Isamu Akasaki awarded Kyoto Prize for LED work

Blue LED pioneer to receive $500,000 prize from Inamori Foundation for Lifetime Achievement in Advanced Technology.

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Dr. Isamu Akasaki
The Inamori Foundation has announced that Dr. Isamu Akasaki will be awarded the Kyoto Prize in Advanced Technology for 2009.

Celebrating its 25th anniversary this year, the annual Kyoto Prize is an international award honoring “significant contributions to the scientific, cultural and spiritual betterment of mankind.” The award is presented on November 10 each year in three categories.

Dr. Akasaki, 80, will receive the award for his pioneering work that led to the development of the blue LED. A semiconductor scientist, Dr. Akasaki serves both as a university professor at Nagoya University and professor at Meijo University in Japan.

In his efforts to develop the blue LED, which was once widely regarded as technologically impossible, Dr. Akasaki conducted decades-long research on gallium nitride (GaN) semiconductors. He persisted after other researchers had given up and eventually created GaN-based positive-negative (p-n) junctions, making the blue LED practically possible for the first time in history. This achievement stimulated research on blue LEDs worldwide, and served as the first step toward their eventual commercialization in the 1990s.

According to the Kyoto Prize press release, Dr. Akasaki's pioneering research has not only led to numerous and diverse new applications in electronic equipment (not only in LEDs but also in blue lasers for Blu-ray discs), but also offers great promise for protecting the global environment as blue LEDs are adopted for general-purpose lighting with superior energy-conserving qualities.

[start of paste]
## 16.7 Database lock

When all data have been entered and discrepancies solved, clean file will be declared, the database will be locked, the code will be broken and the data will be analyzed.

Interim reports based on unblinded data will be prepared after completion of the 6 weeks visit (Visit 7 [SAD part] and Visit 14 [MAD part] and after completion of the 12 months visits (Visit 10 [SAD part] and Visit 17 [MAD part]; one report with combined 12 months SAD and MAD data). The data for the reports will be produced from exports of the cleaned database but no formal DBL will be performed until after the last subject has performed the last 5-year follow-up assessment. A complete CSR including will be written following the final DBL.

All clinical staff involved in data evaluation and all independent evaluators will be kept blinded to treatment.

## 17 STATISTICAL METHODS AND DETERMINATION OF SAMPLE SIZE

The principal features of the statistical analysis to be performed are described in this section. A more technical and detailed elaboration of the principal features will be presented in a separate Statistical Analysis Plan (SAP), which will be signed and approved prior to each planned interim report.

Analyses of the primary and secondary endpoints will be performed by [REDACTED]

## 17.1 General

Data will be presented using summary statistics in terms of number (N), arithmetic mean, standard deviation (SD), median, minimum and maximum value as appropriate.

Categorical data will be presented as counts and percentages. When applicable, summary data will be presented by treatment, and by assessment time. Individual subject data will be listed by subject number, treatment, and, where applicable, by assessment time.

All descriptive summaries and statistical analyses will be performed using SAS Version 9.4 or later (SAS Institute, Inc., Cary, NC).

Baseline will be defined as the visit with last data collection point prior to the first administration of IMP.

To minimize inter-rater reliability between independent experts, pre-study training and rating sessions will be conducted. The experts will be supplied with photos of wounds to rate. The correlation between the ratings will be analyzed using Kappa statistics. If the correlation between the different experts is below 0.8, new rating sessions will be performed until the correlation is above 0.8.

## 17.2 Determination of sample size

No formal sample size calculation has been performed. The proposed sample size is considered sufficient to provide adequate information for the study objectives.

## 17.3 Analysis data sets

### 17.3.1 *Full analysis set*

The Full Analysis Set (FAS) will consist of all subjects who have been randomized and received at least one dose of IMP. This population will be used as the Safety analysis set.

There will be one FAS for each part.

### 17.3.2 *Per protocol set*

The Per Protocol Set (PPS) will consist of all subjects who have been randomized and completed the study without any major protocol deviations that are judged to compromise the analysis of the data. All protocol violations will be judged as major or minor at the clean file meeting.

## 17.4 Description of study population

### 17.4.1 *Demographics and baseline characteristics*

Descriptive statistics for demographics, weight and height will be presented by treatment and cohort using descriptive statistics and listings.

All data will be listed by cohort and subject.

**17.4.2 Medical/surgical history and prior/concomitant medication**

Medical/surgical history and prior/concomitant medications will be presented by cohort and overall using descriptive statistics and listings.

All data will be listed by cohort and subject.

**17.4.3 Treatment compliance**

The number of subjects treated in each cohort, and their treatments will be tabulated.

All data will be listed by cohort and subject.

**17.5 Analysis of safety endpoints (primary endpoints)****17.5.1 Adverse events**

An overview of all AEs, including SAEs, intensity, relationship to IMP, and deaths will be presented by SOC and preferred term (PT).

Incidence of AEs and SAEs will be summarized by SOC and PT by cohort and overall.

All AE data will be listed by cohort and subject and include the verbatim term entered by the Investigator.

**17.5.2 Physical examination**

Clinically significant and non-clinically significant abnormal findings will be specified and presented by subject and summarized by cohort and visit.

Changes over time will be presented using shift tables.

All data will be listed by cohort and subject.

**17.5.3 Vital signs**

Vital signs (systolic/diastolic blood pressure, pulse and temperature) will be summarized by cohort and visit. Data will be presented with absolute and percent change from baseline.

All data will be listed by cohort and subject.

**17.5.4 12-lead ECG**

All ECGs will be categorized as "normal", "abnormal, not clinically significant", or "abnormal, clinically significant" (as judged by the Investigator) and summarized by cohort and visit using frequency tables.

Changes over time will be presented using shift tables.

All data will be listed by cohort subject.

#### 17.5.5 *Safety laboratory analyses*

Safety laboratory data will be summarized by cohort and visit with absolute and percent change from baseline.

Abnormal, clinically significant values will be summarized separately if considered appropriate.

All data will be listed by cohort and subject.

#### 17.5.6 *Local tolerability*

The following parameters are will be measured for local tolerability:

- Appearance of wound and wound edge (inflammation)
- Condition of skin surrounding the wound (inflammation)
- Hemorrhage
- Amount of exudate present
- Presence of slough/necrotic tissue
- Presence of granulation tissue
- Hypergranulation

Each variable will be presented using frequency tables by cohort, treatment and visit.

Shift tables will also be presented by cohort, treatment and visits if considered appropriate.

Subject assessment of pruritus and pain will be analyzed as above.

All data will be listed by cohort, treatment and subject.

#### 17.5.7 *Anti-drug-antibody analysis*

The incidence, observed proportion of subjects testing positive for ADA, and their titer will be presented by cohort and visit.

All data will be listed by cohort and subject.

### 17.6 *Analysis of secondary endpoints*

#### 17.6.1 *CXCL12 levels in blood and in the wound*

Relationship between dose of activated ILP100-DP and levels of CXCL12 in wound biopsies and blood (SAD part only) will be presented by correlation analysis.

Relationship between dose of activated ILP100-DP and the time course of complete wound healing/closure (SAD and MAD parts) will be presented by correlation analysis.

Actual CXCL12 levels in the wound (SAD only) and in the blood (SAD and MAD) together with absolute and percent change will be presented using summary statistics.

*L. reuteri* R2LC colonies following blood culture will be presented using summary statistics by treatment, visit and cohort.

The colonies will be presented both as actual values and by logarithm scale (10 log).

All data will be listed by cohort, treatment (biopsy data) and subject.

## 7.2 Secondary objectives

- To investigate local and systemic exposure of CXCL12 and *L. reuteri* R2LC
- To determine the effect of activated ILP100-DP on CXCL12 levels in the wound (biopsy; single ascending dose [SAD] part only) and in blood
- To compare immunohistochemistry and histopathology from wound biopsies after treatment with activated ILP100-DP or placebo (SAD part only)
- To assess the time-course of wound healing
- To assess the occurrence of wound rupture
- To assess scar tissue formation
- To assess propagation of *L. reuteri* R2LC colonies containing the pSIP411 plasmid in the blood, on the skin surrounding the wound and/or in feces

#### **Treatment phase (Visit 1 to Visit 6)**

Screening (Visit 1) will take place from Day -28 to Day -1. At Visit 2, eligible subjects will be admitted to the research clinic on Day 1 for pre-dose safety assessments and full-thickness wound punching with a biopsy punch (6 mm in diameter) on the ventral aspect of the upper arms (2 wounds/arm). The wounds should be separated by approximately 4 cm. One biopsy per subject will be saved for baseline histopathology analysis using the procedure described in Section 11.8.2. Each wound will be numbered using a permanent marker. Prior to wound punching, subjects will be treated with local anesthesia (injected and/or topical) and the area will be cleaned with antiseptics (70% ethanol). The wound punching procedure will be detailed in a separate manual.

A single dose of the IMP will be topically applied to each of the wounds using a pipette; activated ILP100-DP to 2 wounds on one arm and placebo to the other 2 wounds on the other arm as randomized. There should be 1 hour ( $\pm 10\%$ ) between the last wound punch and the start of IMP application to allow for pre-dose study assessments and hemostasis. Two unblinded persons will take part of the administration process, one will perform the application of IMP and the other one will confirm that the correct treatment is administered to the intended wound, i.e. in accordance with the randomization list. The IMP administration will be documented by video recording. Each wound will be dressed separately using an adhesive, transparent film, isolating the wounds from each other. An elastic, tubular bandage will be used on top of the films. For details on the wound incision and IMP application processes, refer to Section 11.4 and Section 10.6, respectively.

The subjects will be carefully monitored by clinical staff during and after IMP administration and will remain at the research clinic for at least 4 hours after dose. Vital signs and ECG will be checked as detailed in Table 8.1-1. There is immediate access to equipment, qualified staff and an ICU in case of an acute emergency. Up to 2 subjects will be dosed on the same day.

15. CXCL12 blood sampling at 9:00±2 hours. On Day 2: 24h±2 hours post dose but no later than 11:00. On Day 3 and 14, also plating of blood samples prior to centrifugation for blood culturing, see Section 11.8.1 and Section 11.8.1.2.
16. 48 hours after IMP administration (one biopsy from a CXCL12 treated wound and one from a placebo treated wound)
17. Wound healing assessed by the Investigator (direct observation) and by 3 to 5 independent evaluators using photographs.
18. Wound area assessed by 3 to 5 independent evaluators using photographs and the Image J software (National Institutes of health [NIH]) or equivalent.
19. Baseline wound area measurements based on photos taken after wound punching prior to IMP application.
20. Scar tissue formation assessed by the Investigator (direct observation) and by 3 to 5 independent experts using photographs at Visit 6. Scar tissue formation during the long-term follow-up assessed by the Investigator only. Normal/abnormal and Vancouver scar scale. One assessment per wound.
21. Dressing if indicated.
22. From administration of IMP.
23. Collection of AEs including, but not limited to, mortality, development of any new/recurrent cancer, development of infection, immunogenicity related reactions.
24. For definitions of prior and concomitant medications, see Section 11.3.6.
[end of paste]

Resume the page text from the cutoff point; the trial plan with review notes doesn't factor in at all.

The Kyoto Prize has also announced laureates in Basic Sciences and in Arts and Philosophy. Each Kyoto Prize laureate will be presented with a diploma, a 20-karat-gold Kyoto Prize medal, and a cash gift totaling 50 million yen (approximately US$500,000) per prize category during a week of ceremonies beginning November 9, 2009, in Kyoto. The laureates will reconvene in San Diego, Calif., April 20-22, 2010, for the ninth annual Kyoto Prize Symposium.

About the Inamori Foundation

The non-profit Inamori Foundation was established in 1984 by Dr. Kazuo Inamori, founder and chairman emeritus of Kyocera and KDDI Corporation. The Kyoto Prize was founded in 1985, in line with Dr. Inamori's belief that a human being has no higher calling than to strive for the greater good of society, and that the future of humanity can be assured only when there is a balance between our scientific progress and our spiritual depth. An emblematic feature of the Kyoto Prize is that it is presented not only in recognition of outstanding achievements, but also in honor of the excellent personal characteristics that have shaped those achievements.

The laureates are selected through a strict and impartial process considering candidates recommended from around the world.

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